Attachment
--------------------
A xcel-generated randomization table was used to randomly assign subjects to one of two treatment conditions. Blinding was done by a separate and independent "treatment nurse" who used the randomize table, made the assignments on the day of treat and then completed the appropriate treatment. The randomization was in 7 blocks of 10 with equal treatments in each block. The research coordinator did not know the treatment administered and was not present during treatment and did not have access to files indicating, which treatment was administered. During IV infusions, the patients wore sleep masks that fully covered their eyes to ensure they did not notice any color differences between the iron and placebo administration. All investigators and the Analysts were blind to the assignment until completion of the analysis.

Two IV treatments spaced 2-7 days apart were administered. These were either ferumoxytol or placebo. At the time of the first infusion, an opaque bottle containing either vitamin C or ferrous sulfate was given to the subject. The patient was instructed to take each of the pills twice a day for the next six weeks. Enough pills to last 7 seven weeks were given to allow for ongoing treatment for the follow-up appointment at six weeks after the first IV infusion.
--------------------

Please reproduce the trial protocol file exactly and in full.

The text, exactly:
A xcel-generated randomization table was used to randomly assign subjects to one of two treatment conditions. Blinding was done by a separate and independent "treatment nurse" who used the randomize table, made the assignments on the day of treat and then completed the appropriate treatment. The randomization was in 7 blocks of 10 with equal treatments in each block. The research coordinator did not know the treatment administered and was not present during treatment and did not have access to files indicating, which treatment was administered. During IV infusions, the patients wore sleep masks that fully covered their eyes to ensure they did not notice any color differences between the iron and placebo administration. All investigators and the Analysts were blind to the assignment until completion of the analysis.

Two IV treatments spaced 2-7 days apart were administered. These were either ferumoxytol or placebo. At the time of the first infusion, an opaque bottle containing either vitamin C or ferrous sulfate was given to the subject. The patient was instructed to take each of the pills twice a day for the next six weeks. Enough pills to last 7 seven weeks were given to allow for ongoing treatment for the follow-up appointment at six weeks after the first IV infusion.